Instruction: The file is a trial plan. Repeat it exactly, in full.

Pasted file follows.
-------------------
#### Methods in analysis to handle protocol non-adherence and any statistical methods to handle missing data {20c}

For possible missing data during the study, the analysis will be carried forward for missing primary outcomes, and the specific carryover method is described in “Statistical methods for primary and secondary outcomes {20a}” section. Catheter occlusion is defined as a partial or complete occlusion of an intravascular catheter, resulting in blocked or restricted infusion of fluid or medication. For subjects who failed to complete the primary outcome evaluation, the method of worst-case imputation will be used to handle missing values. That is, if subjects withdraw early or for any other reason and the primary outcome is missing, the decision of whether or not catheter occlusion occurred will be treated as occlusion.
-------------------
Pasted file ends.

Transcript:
#### Methods in analysis to handle protocol non-adherence and any statistical methods to handle missing data {20c}

For possible missing data during the study, the analysis will be carried forward for missing primary outcomes, and the specific carryover method is described in “Statistical methods for primary and secondary outcomes {20a}” section. Catheter occlusion is defined as a partial or complete occlusion of an intravascular catheter, resulting in blocked or restricted infusion of fluid or medication. For subjects who failed to complete the primary outcome evaluation, the method of worst-case imputation will be used to handle missing values. That is, if subjects withdraw early or for any other reason and the primary outcome is missing, the decision of whether or not catheter occlusion occurred will be treated as occlusion.